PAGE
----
Academics divided over translation of ancient Buddhist tantric text
According to modern historians, the text was originally compiled by the great Buddhist scholar Abhyakaragupta between the 11th and 12th centuries. Abhyakaragupta was associated with the Vikramasila-mahavihar of present-day Bhagalpur district in Bihar. Says Guha, “The Caryapadavalis or Charyapad is accepted as the earliest example of Bengali literature. Its commentary begins with a salutation to Goddess Vajrayogini. Now, who is Vajrayogini? To know about her we must refer to the Sadhanamala. Therefore, it is necessary to translate the text into Bengali to know the Buddhist tantric tradition of early Bengal, which may also help render the socio-cultural scenario of that time.”
Chakraborty talks about the countless metal and stone figures and paintings of Buddhist deities belonging to the early-medieval era that have been discovered from the Indian subcontinent — Gangarampur and Mogalmari in Bengal, Vikrampur of Dhaka, Dinajpur in Bangladesh, Jolaibari in Tripura, Telhara (near Nalanda) in Bihar and Suryapahar in Assam are some such places.
Priyanku Chakraborty is engrossed. He is examining a four-inch figurine. When he looks up from it, the research fellow in Buddhist Studies from Calcutta’s Asiatic Society says, “This is the idol of Sadaksari-Lokesvara and embodies the compassion of all the avatars of Buddha.” He points out how the four-armed deity is seated on a double-whorled lotus. How one pair of hands is folded in greeting, and the other two hold a string of prayer beads and a lotus, respectively.
“That this idol does not represent Vajrasattva, Maitreya or Manjusri or any other Buddhist deity is defined in the Sadhanamala, the text that deals with Buddhist tantric or meditative practices,” he continues. “If it was a figure of Maitreya, the deity would have been holding a Nagkesar flower; likewise, it would have had a sword had it represented Manjusri,” he adds.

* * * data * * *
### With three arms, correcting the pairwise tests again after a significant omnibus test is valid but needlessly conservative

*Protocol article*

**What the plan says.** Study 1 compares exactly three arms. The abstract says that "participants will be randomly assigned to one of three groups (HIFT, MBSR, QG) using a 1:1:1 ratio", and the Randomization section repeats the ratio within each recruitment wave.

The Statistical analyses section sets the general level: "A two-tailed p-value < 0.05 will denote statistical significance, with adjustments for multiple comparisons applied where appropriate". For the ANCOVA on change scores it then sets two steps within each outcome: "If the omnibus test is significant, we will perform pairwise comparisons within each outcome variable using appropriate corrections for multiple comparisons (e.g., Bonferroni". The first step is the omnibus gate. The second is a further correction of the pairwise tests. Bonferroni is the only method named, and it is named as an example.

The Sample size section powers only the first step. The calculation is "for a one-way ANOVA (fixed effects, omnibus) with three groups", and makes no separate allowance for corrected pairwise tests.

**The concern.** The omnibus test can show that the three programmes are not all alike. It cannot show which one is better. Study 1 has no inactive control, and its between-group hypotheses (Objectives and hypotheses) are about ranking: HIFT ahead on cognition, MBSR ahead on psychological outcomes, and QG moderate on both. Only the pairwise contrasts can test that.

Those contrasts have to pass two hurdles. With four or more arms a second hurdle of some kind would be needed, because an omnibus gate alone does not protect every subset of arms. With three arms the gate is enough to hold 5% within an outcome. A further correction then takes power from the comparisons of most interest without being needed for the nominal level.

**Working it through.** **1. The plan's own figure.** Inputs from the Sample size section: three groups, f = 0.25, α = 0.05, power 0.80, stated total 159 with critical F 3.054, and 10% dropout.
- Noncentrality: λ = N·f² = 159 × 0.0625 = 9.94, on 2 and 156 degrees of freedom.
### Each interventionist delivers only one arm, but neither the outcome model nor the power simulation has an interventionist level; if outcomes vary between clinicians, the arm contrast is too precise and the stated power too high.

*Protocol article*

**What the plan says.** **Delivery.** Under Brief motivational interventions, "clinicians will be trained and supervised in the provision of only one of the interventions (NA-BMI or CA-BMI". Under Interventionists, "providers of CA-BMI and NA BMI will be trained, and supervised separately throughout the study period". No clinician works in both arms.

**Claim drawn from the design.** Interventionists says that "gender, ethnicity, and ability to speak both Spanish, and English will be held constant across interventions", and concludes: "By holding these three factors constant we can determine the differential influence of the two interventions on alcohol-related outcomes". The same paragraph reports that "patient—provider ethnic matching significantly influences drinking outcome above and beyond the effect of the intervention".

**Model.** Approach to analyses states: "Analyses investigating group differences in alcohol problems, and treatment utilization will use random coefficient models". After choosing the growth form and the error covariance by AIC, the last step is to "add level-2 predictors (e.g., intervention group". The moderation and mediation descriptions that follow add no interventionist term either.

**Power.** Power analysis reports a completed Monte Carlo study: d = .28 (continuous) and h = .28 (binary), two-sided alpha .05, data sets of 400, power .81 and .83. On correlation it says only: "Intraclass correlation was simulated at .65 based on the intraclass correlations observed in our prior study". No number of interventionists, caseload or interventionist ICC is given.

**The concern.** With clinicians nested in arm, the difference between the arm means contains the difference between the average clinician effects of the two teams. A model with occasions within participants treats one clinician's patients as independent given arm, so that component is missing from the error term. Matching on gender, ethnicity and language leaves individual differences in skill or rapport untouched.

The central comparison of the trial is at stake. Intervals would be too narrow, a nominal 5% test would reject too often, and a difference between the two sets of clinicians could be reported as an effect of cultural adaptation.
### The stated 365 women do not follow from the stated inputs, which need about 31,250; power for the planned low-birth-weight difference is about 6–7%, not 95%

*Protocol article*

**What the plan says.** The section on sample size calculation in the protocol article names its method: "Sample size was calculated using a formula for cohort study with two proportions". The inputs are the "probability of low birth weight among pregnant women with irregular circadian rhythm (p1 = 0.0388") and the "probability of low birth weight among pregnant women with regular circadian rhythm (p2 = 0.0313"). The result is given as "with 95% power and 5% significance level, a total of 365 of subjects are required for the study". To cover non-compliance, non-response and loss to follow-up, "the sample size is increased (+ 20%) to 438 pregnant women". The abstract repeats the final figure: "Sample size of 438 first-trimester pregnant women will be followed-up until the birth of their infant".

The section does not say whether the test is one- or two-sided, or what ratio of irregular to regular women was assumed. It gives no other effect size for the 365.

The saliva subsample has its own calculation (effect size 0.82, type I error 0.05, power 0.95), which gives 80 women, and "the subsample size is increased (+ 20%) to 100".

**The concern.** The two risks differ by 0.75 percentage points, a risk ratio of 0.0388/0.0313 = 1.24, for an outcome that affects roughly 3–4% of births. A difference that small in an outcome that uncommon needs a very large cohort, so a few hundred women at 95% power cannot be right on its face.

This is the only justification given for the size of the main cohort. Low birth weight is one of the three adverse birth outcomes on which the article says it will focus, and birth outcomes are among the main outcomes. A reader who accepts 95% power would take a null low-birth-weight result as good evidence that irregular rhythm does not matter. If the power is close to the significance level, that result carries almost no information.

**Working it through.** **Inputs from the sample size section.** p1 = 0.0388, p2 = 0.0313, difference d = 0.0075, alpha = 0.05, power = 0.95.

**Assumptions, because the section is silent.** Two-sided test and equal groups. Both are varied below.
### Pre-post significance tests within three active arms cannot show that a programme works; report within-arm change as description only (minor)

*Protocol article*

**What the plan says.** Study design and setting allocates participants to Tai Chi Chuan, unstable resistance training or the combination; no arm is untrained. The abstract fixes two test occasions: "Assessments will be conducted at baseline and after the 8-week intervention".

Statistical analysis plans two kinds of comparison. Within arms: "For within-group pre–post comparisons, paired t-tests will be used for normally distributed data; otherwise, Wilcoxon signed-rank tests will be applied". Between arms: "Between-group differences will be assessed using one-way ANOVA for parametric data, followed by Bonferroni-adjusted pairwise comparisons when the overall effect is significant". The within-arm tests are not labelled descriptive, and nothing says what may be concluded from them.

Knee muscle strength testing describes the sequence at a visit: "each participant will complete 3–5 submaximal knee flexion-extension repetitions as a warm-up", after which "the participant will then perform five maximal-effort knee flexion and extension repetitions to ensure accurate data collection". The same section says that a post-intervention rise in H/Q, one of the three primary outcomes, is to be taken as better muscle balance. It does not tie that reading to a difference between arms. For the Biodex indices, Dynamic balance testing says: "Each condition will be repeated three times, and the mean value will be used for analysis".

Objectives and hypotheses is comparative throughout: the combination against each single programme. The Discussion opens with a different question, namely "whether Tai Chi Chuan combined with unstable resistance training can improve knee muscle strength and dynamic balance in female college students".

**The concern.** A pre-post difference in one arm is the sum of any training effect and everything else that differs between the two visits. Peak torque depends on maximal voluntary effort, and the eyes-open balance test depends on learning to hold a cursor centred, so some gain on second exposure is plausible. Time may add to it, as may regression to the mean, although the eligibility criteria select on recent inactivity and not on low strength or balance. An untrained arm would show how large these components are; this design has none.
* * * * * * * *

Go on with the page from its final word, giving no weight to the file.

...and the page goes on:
Chakraborty knows. After all, he is working on the translation of the Sanskrit text, Sadhanamala, into Bengali — the first such attempt in any Indian regional language, according to him. Collaborating with him is Anindya Bandhu Guha, a Comparative Literature scholar.
Is Sadhanamala then a manual to help us identify Buddhist deities? “No,” Chakraborty is emphatic. “The descriptions are meant to aid meditation and enable one to visualise a deity,” he adds. There are 312 sadhanas or meditation practices outlined in the Sanskrit version of Sadhanamala.
But, till such time as there is no comprehensive translation of this text in any modern Indian language or English, there is no unveiling the munificence of the world of tantric Buddhism, which is an integral part of Buddhism. “And that’s the point of our effort,” says Chakraborty. He and Guha seem to think that the project will take another five years before it can be completed.
Sanskrit scholar and Buddhologist Ratna Basu tells The Telegraph, “The translation of an ancient text makes it more universal and accessible. This secularisation of the text is always a laudable attempt if the translation is sincere, to the point and accurate.” Basu herself is engaged in the English translation of the Sadhanamala.
However, Aiswarya Biswas, professor of Buddhist Studies at Calcutta University, throws in a word of caution. She says, “The Sadhanamala is a highly specialised Buddhist tantric text. Since translation is an academic initiative, we cannot discourage it, but I am sure a person well aware about the subject matter will not translate the whole text, especially the portions about secret practices.” Biswas is aware, though, that an incomplete translation may raise further questions. She says, “For all these reasons, a pioneer translator has a great responsibility.”
Basu does not share this cautionary stance. Her take is this: many ancient scriptures — originally written in Sanskrit or Pali or Prakrit — have been translated in the whole. There are iconographical descriptions of Brahmanical deities in the Puranas. Most of them have been translated into Bengali, Hindi, English and so on. We have Bengali and English translations of Brahmanical tantric texts such as the Saradatilaka-tantra, Hayasirsa-pancharatra and some others. “So why not the Buddhist tantric text?” she asks.
The Sanskrit used in Sadhanamala is non-Paniniyan — it does not follow the grammar of Panini — making it difficult to decode. Moreover, the Pali and apabhramsha languages are often used in the portion of the mantras and dharanis or chants.
Says Chakraborty, “Such language is a common feature of tantric Buddhist texts written or compiled in Sanskrit. Since Buddhist mysticism has already slipped into oblivion in India, a proper understanding of the text’s terminologies is quite difficult. Therefore, it is a sort of challenge for us.”